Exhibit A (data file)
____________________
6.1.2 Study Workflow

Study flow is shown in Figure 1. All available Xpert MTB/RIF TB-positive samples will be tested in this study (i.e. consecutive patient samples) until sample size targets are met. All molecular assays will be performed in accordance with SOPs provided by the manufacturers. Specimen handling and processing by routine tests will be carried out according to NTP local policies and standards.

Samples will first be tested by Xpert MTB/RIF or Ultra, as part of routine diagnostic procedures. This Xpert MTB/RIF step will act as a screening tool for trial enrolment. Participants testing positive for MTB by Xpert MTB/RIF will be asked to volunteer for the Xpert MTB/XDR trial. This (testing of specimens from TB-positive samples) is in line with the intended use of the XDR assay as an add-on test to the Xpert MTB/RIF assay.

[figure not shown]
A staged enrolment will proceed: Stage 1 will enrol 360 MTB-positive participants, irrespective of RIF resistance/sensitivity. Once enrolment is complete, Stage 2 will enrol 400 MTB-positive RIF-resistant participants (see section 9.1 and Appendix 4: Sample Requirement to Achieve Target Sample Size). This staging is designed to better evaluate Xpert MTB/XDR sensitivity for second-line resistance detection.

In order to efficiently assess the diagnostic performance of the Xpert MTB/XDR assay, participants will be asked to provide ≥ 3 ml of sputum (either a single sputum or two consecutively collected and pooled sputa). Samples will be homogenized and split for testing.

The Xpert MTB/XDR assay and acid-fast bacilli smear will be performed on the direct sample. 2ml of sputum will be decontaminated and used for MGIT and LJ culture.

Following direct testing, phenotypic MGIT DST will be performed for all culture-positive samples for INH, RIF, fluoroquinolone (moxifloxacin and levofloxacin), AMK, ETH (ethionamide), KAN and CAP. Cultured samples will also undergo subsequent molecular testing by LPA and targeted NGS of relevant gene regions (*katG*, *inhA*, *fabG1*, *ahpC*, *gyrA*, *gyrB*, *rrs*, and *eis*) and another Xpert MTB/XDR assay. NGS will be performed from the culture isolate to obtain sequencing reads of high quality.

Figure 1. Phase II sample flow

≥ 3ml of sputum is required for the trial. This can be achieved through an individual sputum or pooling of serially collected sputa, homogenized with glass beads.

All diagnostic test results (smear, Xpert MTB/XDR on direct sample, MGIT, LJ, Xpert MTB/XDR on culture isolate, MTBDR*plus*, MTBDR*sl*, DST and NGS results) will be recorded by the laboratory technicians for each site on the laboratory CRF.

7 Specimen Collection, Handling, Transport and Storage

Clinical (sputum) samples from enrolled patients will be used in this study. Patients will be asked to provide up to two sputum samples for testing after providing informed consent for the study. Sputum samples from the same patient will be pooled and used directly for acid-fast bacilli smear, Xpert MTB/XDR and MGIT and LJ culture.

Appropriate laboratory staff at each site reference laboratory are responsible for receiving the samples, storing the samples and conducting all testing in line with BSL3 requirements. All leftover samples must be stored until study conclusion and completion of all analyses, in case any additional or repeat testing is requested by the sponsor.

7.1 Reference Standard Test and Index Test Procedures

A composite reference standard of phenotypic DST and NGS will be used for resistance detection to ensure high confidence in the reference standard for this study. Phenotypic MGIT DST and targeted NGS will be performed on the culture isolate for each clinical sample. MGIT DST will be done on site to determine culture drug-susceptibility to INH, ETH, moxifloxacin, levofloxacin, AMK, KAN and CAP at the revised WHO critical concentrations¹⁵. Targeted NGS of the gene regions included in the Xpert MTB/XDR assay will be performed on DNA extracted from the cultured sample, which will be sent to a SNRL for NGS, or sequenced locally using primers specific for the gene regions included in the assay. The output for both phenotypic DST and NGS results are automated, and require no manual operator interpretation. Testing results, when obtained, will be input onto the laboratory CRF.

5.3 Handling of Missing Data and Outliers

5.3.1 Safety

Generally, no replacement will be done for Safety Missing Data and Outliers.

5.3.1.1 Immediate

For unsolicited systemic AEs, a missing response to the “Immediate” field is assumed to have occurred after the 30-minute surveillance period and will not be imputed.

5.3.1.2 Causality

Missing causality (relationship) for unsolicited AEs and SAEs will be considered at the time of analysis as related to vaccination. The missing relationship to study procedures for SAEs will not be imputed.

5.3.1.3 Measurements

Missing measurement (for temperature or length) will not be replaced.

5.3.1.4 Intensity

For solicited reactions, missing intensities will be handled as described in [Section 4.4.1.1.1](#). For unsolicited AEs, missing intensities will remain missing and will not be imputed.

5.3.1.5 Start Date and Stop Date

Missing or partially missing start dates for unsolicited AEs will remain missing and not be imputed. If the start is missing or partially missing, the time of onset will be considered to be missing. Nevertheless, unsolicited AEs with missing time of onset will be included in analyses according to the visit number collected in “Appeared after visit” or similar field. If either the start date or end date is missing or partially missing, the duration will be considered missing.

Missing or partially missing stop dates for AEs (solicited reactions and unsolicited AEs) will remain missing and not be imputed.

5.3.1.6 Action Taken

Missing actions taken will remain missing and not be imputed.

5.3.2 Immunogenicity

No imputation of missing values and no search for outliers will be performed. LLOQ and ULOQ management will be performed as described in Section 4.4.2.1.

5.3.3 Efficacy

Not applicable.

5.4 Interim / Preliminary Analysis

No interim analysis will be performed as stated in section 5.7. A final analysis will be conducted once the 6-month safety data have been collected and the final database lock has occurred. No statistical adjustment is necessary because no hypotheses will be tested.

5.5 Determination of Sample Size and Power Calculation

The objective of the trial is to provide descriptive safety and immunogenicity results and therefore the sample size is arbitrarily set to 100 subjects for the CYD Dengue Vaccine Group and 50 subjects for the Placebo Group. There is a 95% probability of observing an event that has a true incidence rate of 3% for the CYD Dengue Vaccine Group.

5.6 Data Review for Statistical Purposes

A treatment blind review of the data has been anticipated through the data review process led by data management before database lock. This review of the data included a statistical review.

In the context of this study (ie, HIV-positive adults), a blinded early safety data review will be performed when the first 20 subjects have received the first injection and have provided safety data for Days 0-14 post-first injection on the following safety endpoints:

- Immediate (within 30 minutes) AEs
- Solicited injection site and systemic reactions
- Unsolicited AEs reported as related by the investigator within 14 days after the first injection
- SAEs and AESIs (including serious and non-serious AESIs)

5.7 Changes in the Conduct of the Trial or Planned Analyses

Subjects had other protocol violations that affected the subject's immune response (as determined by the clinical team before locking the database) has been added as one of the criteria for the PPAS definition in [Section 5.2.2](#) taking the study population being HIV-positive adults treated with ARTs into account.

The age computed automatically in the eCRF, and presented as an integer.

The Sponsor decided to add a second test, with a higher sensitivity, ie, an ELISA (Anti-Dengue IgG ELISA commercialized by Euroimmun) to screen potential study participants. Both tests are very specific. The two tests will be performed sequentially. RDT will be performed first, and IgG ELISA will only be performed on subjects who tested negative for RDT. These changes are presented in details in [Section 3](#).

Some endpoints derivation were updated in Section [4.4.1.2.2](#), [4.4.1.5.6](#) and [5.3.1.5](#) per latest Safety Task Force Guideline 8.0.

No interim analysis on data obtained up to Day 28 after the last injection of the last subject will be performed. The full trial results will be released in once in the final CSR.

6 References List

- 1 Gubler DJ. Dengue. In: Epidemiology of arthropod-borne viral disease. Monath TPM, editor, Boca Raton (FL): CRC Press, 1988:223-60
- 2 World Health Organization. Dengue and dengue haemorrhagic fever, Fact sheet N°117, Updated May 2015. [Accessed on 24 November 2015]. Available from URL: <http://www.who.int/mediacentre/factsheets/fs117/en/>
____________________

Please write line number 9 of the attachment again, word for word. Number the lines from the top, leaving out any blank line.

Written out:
Figure 1. Phase II sample flow